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featherstone

Faces and cultures

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I'm just reading a debate on another site, on how you shouldn't use a FC of a different heritage for your character just because they superficially look the same. On the one hand I understand not treating minorities as interchangeable, on the other as someone who uses unknown faces I care only for the physical features of my avatar, not for their identity because it's not known. I'd like to know to what extent you care about accuracy when using known celebrities; do you think it's wrong to use, say, a Chinese face for a Korean character, an Indian actor for a Pakistani, etc? Is it worse than using, say, a British actor for an Italian character, or a Spanish for a French, which is usually seen as acceptable?

 

Also, would you find it problematic or uncomfortable if you didn't know a FC's heritage? As I mentioned elsewhere I typically use stock photos, where all you can tell is how one looks, not where they come from or what culture the model belongs to. Would you worry about it, especially when dealing with minorities of some kind?


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I use telenovella actors/actresses, who are primarily Columbian and Mexican, for characters of Native American decent on CW all the time. Get mad at me all you want for it, I don't particularly care, if the face fits what you're going for then why not?  People like to pretend ancient places like Rome and Greece were ethnically white as rice, but that wasn't the case. Ancient Rome was a huge melting pot of ethnicity, same with ancient Spain. As long as they're playing it as culturally sensitive (if it's culturally specific) as they can then what harm does it really do to use a face that isn't that specific ethnic group.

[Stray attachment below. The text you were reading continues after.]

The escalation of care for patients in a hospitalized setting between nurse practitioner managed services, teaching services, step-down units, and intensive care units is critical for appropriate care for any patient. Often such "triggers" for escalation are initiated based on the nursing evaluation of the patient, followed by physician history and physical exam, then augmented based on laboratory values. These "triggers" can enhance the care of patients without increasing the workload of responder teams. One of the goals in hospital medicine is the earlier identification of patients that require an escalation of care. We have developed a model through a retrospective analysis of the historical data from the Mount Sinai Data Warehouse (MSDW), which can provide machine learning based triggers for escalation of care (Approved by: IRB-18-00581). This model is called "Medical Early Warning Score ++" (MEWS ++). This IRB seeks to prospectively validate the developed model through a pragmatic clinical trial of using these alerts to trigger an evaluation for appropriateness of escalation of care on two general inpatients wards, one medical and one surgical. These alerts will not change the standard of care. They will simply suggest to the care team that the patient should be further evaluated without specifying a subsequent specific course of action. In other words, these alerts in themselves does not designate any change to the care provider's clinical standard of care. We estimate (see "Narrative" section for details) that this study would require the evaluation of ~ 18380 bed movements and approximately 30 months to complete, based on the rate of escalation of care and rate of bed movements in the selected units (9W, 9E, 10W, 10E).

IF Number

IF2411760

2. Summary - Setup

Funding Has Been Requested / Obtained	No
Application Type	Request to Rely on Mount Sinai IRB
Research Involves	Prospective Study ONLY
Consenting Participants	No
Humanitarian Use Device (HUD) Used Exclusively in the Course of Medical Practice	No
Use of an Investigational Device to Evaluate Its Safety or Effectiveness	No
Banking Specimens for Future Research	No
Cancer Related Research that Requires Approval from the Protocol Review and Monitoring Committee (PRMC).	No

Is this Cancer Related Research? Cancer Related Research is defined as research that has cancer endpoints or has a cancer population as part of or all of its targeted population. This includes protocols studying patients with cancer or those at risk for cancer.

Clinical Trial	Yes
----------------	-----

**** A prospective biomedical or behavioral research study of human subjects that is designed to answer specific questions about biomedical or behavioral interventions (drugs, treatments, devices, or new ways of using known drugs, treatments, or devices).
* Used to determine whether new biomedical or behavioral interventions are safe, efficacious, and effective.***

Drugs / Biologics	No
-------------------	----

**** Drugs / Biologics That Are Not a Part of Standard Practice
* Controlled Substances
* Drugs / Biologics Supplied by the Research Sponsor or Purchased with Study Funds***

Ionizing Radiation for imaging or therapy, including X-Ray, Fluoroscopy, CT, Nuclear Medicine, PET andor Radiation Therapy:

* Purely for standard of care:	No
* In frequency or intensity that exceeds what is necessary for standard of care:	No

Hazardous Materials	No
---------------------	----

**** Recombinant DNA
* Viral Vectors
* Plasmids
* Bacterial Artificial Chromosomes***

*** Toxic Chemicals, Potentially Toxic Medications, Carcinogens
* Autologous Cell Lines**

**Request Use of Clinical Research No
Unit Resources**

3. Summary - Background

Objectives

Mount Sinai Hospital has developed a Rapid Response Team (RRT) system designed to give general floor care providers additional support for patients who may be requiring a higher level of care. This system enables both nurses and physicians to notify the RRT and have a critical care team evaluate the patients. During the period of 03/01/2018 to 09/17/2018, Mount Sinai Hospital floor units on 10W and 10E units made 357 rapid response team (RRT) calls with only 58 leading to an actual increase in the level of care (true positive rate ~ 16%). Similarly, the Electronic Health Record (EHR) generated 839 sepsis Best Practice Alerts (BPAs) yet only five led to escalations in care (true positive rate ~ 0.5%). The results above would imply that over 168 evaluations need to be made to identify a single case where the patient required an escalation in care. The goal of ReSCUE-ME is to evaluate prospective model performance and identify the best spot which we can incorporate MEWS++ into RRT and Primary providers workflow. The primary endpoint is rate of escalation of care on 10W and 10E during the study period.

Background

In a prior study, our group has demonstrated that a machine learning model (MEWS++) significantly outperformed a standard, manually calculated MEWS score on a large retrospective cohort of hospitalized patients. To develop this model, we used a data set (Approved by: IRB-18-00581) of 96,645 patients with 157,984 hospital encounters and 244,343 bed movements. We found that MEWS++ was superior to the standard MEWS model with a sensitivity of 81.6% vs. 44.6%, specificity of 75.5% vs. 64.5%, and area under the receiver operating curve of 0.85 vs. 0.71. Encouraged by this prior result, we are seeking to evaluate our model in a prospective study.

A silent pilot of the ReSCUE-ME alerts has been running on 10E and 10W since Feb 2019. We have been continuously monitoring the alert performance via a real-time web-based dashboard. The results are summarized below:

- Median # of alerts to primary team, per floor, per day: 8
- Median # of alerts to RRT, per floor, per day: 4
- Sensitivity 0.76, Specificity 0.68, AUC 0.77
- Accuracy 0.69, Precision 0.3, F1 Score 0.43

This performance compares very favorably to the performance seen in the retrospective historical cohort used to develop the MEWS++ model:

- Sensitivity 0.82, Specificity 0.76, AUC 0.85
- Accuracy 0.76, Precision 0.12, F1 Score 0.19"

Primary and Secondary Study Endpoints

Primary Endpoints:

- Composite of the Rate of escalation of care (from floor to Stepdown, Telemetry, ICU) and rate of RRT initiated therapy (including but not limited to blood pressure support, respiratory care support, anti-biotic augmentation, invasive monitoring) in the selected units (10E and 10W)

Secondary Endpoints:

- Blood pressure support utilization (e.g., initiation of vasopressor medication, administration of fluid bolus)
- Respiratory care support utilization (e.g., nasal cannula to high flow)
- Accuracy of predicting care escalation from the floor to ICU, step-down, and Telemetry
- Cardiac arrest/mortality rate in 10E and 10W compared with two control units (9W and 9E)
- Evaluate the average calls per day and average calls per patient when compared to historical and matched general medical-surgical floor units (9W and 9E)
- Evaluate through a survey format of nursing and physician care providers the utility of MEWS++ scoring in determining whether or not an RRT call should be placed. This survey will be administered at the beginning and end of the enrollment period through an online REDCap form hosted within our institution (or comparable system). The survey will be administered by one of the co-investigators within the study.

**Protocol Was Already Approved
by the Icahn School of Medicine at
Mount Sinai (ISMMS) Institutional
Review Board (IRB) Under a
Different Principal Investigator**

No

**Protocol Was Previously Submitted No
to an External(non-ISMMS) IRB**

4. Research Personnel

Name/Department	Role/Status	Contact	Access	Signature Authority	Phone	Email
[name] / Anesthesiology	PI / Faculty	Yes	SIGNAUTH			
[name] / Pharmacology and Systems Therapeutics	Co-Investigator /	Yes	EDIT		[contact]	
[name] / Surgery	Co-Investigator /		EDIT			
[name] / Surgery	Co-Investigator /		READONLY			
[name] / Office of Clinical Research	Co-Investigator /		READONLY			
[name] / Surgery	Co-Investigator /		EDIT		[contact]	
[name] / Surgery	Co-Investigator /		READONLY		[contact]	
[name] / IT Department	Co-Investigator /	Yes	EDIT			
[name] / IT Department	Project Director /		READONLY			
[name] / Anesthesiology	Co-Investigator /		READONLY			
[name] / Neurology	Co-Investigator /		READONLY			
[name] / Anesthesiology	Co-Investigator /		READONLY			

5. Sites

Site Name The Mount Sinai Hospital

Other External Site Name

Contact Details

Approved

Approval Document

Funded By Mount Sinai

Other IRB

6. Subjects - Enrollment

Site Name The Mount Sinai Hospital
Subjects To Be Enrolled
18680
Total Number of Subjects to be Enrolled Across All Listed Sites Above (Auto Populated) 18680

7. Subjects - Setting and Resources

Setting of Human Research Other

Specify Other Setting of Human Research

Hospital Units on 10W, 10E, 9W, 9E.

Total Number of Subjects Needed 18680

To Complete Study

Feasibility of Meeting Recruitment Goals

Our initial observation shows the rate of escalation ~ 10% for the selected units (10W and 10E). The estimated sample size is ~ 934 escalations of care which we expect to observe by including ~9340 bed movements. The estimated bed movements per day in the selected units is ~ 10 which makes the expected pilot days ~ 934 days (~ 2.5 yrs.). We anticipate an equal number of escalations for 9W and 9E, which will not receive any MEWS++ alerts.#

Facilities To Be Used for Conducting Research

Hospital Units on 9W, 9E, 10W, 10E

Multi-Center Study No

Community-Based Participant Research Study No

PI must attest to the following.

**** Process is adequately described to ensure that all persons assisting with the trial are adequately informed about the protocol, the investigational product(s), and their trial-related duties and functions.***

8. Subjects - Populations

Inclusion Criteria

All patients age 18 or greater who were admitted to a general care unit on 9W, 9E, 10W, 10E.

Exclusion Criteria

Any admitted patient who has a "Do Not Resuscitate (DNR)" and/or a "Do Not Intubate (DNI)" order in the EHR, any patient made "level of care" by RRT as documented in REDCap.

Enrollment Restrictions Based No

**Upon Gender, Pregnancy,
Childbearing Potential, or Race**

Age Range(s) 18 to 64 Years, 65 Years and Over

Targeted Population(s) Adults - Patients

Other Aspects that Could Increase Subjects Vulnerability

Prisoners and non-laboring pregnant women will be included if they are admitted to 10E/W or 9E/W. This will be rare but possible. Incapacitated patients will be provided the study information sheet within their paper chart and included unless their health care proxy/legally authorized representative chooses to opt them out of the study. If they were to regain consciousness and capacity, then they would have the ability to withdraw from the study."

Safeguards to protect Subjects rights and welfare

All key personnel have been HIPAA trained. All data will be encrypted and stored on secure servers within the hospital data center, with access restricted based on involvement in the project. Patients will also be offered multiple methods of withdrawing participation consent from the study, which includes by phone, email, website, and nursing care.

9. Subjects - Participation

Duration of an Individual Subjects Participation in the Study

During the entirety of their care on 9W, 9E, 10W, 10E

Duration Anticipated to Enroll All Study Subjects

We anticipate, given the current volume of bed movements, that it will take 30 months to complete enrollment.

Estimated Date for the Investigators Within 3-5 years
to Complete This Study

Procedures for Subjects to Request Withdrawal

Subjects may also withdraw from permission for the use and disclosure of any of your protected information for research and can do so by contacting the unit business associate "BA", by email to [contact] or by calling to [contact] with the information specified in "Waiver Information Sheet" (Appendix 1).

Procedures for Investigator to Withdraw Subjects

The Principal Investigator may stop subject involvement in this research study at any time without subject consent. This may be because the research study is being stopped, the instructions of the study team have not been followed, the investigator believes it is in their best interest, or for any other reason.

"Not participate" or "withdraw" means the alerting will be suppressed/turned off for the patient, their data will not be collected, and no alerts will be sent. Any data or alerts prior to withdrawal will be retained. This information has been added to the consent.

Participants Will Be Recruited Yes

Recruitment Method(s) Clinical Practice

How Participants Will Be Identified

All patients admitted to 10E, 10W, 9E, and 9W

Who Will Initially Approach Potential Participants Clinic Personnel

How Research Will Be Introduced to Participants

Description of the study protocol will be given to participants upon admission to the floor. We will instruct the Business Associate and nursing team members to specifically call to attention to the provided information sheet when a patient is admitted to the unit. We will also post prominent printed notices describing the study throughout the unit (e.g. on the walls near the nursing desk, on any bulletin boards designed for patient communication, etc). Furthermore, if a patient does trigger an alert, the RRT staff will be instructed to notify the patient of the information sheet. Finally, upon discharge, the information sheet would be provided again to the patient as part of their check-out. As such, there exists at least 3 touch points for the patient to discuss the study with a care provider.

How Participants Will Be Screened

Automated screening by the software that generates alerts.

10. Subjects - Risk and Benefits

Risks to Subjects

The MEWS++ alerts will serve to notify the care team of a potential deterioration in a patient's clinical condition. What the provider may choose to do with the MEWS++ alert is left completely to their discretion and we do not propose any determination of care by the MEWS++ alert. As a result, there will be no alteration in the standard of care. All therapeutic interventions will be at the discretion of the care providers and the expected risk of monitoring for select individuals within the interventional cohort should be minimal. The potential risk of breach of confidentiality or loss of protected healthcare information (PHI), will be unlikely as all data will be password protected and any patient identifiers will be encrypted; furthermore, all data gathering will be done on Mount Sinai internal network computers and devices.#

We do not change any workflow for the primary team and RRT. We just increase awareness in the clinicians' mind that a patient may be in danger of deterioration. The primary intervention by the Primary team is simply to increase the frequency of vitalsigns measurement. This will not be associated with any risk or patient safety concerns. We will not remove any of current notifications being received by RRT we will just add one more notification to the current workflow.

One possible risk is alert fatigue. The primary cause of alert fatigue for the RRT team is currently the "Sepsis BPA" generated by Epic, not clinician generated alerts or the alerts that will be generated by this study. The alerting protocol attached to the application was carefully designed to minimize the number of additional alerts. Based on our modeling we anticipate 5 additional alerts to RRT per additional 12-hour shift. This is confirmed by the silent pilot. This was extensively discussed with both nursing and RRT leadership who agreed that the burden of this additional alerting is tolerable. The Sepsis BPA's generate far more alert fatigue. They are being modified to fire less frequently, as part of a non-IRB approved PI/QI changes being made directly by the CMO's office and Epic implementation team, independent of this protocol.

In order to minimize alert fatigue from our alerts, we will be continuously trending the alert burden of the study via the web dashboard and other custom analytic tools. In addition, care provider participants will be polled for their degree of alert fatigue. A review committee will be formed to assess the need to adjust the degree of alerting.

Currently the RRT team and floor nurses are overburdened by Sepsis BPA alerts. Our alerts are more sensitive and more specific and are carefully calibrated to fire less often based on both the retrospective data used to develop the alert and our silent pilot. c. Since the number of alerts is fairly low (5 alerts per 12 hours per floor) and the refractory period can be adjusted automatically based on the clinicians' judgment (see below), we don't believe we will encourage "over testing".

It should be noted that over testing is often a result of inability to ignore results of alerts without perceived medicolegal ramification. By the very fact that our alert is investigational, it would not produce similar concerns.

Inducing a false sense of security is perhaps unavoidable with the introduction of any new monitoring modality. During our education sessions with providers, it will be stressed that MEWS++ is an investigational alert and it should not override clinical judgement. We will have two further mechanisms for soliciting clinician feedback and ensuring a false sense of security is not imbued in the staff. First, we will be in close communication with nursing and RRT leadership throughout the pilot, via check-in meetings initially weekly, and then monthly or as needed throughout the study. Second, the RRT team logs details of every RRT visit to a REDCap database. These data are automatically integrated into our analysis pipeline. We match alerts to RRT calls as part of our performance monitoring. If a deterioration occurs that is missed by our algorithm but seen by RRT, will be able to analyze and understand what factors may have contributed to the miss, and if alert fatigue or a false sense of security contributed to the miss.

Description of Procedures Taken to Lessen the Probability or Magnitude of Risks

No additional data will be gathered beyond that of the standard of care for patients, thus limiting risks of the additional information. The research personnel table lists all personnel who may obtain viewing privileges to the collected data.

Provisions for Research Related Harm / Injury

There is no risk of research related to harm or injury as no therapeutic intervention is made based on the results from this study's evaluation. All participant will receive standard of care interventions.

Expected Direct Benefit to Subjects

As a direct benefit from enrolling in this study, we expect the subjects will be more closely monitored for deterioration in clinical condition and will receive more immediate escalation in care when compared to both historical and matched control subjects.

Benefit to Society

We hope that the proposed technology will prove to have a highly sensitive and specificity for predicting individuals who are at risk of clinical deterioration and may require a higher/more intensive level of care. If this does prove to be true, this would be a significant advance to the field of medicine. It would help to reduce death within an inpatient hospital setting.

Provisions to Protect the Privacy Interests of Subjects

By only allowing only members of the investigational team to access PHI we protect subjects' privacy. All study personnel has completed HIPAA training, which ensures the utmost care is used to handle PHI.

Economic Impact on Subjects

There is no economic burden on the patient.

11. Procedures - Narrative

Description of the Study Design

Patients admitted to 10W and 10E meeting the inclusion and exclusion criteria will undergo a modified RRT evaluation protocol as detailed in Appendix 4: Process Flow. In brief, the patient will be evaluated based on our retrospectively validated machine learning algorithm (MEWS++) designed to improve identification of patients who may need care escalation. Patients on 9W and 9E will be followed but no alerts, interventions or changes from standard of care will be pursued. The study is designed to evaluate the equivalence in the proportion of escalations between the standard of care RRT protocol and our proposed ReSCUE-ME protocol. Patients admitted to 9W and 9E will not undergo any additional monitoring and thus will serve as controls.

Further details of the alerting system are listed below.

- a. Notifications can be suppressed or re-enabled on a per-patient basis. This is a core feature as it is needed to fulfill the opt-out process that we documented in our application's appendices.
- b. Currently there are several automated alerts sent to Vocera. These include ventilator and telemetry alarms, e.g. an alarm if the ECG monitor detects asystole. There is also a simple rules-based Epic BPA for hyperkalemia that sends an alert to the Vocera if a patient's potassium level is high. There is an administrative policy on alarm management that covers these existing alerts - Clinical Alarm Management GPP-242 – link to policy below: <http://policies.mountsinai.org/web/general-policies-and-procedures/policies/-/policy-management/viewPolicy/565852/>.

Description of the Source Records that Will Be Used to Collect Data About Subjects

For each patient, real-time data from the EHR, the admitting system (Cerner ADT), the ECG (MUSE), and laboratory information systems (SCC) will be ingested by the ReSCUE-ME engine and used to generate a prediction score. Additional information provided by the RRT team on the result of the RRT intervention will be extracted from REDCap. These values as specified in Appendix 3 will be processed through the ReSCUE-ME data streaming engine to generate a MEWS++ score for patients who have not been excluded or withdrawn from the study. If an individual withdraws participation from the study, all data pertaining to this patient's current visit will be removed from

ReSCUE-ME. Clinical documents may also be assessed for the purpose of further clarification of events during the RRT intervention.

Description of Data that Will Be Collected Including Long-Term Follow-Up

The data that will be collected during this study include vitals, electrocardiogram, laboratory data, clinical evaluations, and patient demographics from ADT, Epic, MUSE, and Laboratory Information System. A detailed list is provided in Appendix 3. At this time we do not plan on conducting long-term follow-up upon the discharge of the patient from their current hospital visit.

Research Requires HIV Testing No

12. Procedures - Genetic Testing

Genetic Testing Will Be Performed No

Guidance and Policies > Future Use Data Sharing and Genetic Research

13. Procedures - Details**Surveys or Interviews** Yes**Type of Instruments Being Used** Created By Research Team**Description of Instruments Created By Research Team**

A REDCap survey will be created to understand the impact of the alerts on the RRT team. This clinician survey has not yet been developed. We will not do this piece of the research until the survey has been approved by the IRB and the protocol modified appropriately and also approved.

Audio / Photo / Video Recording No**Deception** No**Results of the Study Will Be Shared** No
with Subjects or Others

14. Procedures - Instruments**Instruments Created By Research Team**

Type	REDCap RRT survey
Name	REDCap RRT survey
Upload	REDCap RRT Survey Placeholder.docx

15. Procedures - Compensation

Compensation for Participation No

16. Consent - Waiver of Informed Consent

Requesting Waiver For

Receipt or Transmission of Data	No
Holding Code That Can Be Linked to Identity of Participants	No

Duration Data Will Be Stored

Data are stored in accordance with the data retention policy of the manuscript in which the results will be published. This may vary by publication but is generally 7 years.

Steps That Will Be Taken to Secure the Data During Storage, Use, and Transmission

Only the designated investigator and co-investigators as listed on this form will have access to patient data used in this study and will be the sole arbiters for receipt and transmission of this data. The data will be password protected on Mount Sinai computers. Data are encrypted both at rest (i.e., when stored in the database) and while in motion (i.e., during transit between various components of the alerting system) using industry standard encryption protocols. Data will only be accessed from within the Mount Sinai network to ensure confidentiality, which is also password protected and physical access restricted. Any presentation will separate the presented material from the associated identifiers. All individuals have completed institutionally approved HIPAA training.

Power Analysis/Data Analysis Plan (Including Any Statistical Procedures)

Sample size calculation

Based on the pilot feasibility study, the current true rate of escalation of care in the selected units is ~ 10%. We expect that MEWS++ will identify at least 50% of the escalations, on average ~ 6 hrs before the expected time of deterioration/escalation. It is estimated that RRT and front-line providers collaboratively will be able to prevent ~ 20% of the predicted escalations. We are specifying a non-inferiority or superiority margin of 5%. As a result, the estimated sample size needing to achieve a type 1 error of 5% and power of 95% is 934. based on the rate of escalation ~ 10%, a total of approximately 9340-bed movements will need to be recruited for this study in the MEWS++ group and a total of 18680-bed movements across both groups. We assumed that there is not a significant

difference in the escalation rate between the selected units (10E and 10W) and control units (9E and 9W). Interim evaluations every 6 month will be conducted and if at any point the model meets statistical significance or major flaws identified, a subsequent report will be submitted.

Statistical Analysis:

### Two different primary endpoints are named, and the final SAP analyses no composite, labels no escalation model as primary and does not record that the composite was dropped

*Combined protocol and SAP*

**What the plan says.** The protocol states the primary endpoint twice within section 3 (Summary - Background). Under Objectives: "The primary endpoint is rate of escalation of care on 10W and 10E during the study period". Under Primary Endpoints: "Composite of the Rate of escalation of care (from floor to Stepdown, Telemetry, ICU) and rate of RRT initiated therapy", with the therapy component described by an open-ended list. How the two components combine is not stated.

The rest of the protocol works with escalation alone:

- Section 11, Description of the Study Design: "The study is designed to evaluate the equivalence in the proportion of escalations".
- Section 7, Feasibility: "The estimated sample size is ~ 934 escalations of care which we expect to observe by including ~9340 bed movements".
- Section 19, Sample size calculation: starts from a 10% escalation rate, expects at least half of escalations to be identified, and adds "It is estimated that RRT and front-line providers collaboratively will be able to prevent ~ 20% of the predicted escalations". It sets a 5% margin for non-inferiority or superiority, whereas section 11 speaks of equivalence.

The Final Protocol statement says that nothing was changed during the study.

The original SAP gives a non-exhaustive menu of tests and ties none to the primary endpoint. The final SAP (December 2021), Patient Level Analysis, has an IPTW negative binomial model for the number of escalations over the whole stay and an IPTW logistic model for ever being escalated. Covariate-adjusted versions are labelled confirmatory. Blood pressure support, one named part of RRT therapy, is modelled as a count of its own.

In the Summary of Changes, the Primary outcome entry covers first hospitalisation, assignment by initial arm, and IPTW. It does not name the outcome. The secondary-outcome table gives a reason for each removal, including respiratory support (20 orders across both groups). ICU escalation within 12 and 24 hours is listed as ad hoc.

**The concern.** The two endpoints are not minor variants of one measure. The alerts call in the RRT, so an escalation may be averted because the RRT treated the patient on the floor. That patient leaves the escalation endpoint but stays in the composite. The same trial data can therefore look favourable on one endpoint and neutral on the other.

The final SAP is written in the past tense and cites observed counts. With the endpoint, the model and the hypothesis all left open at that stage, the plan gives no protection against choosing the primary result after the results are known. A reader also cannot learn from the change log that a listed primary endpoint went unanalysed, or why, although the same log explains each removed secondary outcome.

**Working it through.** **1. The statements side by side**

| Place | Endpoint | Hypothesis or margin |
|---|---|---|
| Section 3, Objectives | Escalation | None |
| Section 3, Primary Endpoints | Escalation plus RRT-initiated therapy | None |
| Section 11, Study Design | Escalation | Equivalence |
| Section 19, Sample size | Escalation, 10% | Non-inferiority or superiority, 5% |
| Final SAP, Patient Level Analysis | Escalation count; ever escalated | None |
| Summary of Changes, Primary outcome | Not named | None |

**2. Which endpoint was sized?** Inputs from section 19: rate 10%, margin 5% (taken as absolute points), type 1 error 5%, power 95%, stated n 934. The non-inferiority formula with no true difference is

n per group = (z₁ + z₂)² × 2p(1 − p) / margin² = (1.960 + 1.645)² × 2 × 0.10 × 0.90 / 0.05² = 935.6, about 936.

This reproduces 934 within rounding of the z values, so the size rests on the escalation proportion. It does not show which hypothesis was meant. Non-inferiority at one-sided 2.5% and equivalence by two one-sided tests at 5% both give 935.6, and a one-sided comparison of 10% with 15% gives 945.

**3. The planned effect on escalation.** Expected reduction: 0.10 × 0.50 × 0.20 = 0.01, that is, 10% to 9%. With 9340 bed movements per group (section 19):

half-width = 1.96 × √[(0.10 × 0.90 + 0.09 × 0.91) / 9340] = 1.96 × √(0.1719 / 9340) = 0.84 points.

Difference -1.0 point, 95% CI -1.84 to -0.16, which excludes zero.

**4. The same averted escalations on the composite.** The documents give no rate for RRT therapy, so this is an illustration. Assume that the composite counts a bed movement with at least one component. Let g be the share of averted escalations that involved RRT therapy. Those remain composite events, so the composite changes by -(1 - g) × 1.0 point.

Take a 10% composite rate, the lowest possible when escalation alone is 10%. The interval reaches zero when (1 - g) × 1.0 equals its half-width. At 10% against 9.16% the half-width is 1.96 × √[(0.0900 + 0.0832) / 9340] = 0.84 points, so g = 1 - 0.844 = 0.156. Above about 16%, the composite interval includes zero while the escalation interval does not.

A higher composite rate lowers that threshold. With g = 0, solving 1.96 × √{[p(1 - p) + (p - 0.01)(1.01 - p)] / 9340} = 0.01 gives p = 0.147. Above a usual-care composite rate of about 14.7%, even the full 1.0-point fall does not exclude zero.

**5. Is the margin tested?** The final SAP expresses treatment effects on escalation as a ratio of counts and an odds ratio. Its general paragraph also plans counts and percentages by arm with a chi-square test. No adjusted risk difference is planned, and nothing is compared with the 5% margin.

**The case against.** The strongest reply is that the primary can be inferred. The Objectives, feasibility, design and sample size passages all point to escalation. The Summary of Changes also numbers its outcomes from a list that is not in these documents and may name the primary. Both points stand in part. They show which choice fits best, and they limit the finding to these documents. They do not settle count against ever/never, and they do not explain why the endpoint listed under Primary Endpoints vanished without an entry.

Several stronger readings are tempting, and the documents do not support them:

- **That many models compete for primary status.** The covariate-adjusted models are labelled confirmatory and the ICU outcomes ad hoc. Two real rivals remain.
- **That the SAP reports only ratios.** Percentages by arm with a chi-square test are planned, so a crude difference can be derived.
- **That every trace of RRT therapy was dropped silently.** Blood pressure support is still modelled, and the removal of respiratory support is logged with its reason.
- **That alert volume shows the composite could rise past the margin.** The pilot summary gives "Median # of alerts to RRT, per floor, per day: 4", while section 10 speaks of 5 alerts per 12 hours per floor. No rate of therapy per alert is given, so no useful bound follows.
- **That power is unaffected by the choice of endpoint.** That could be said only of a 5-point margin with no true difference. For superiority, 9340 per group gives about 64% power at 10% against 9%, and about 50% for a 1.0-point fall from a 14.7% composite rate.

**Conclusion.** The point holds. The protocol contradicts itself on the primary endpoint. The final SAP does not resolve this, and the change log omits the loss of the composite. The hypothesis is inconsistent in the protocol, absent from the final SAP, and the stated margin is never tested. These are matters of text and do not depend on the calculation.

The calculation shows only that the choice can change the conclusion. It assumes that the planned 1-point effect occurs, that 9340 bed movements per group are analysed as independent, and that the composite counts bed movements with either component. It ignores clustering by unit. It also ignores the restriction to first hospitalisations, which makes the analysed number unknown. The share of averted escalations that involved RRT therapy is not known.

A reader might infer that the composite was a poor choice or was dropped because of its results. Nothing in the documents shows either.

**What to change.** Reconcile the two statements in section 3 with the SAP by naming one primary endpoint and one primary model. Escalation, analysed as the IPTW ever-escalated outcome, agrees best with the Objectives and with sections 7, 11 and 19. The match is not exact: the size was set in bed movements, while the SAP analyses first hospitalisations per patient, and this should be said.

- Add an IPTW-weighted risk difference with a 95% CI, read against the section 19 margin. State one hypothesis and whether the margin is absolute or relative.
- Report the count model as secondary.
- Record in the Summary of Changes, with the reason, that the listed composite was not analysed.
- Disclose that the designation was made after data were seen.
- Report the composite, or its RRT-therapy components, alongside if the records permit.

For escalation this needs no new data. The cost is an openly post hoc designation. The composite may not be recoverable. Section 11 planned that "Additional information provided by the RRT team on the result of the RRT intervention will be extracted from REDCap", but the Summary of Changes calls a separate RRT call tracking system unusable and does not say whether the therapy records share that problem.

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I don't tend to have a problem with this since most of my characters are and will be of white European origin. It's not done that way to exclude people - I just don't see how a lot of my characters could have face claims from other cultures. (Ancient Rome and Greece, given their location, would have had a lot of people going through them from Asia and North Africa, so it wouldn't make sense for them to all be white - even the mythologies inter-mingle quite a lot, as would the myths of the Middle-East, so thinking that they would all be white is wrong - I think it's an assumption people make because, aside from Ancient Egypt and the Middle-East, people think that cultures of a non-European background wouldn't make any advances, which is silly in itself.) I've come across people who complain if someone gets inspiration from non-white cultures and unless it's disrespectful in some way, it makes me wonder if the person is offended by the sight of the non-white culture, rather than the fact that it's been used. I will probably at some stage get people complain because I only seem to use white people but I've no objection to people making non-white characters for the site.

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Pretty much what Dragon said. 

 

This kind of rule means you have to spend even more time researching a person to know whether or not you can even use them in a role. It means people aren't going to bother. One of three things will happen:

- They'll move along to another site

- They simply won't use more obscure or less-well-known playbys

- They'll stick to white playbys (because if you get an Irish actor confused for an American one, due to white skin colour, there won't be any huge kerfuffle. Thus this kind of rule will reinforce the "whitewashing" issue some roleplayers like to go about.)

 

This rule only exists to basically virtue signal to others. It's a cry of "Look how good and progressive I am. Respect me. Adore me. " It's a way for someone to get attention by doing literally nothing themselves, they don't even have to change their habits themselves. They just have to act the part or sound like they are. Some might use it as a way to feel good about themselves for making a positive change when they haven't.